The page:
The CDC have previously referred to insufficient sleep as a "public health epidemic."
The team reports that people who only get 6 hours sleep a night or less are four times more likely to catch a cold after exposure to the virus than people that get 7 or more hours sleep a night.
"Short sleep was more important than any other factor in predicting subjects' likelihood of catching cold," says lead author Aric Prather, assistant professor of Psychiatry at the University of California-San Francisco (UCSF).
"It didn't matter how old people were, their stress levels, their race, education or income. It didn't matter if they were a smoker. With all those things taken into account, statistically sleep still carried the day."
The Centers for Disease Control and Prevention (CDC) have previously referred to insufficient sleep as a "public health epidemic," linking it with motor vehicle crashes, industrial disasters and occupational errors.
Unfortunately, insufficient sleep is prevalent in the US. According to the National Sleep Foundation, 1 in 5 Americans obtain less than 6 hours sleep on an average work night.
While Dr. Prather had previously found that people who get insufficient sleep are less protected from illness after vaccination than people who get adequate sleep, the aim of his team's new study was to learn how sleep affects how the body responds to real infection.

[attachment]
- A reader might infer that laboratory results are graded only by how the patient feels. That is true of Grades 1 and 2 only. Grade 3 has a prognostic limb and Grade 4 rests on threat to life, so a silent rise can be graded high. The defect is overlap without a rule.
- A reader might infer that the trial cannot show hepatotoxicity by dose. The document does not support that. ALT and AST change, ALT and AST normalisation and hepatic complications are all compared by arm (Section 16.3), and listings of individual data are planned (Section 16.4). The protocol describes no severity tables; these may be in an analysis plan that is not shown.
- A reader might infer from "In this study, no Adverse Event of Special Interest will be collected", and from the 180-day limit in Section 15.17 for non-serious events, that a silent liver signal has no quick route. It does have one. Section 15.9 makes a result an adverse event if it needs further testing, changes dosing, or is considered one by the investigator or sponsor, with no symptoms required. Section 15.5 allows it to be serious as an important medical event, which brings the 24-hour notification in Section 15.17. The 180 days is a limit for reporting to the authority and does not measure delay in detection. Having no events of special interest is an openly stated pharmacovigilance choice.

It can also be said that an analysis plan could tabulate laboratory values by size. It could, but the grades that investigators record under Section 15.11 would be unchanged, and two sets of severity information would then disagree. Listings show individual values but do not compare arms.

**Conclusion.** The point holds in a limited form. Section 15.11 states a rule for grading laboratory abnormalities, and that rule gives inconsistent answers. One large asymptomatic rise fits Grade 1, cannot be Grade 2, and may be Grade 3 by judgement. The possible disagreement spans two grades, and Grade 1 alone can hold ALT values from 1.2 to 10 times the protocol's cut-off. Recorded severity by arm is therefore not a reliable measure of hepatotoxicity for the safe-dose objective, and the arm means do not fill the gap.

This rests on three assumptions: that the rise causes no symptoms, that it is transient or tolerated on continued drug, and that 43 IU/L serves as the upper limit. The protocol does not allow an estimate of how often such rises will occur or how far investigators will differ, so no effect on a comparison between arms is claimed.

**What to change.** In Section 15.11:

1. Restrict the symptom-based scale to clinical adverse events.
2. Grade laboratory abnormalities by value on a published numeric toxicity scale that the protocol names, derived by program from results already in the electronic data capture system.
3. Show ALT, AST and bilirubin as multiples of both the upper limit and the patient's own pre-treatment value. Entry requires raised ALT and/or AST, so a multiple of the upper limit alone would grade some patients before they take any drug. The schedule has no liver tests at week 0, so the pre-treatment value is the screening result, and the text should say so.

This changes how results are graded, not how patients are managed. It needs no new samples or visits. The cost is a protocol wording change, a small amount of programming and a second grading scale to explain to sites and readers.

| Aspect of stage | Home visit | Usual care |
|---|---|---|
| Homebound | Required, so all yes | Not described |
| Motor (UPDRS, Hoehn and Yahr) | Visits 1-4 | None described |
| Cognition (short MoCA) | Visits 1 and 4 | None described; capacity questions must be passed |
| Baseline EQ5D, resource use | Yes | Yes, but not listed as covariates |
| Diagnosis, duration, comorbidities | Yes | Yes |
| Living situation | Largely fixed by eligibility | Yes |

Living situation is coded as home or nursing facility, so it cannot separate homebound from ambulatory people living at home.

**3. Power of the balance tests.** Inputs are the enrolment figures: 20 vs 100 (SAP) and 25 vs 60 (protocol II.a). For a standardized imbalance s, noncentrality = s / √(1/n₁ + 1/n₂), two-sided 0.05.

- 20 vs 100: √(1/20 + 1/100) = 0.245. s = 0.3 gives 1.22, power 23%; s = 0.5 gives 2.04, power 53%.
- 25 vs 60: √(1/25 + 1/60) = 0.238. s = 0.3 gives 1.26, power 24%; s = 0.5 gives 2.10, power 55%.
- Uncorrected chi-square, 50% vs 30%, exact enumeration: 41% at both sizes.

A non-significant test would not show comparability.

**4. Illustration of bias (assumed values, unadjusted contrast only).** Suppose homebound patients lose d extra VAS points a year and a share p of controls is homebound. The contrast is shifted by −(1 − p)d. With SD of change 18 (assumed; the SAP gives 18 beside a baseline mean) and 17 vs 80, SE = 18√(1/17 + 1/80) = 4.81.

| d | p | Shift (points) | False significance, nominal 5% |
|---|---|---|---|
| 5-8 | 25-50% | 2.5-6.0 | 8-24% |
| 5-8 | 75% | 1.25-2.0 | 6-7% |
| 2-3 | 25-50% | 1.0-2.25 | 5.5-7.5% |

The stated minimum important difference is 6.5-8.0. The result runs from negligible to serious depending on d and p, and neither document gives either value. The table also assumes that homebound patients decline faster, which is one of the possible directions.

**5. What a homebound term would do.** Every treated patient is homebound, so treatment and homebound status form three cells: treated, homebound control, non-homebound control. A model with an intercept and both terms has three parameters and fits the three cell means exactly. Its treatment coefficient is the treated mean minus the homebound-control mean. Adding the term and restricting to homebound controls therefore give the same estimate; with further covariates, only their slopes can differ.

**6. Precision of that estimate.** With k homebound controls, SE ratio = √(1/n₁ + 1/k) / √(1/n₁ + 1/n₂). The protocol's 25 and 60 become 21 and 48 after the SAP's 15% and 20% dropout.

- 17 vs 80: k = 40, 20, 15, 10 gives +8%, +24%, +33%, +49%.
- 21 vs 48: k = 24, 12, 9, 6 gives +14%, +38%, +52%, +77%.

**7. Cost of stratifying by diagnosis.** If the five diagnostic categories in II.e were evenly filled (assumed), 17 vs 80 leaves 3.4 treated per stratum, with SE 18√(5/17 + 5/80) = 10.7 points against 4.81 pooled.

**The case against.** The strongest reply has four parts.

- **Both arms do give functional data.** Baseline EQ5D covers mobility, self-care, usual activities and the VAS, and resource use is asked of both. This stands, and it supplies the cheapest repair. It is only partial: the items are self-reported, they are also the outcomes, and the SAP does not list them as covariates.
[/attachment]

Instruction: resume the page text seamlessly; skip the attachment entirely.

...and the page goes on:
Less than 5 hours sleep, 4.5 times the risk of catching a cold
A total of 164 participants were recruited and given the common cold virus via nasal drops so that the researchers could analyze how various factors affected the body's capacity to fight the virus off. The participants were monitored for a week and had mucus samples taken each day so the progress of the virus could be assessed.
Prior to being given the virus, each participant underwent 2 months of health screening. Their normal sleep habits were also recorded during the week leading up to the administering of the virus, using a watch-like sensor that was worn overnight.
The researchers found that the participants who had slept less than 6 hours a night during the preceding week were 4.2 times more likely to catch a cold than participants who managed to get 7 hours or more a night. Participants who slept less than 5 hours were 4.5 times more likely.
One of the strengths of the study, according to the authors, is that it is based on the participant's usual sleep cycles rather than artificially depriving the volunteers of sleep. "This could be a typical week for someone during cold season," Dr. Prather states.
While the study provides further evidence for the importance of sleep in keeping physically healthy, the researchers believe it will take a lot more work before widespread attitudes toward sleep are changed.
"In our busy culture, there's still a fair amount of pride about not having to sleep and getting a lot of work done," Dr. Prather concludes. "We need more studies like this to begin to drive home that sleep is a critical piece to our wellbeing."
Recently, MNT reported on new research revealing the mechanism behind how an animal's biological clock wakes it up and puts it to sleep. The study's findings could eventually lead to new drug targets for treating disorders related to body clock problems, such as jet lag.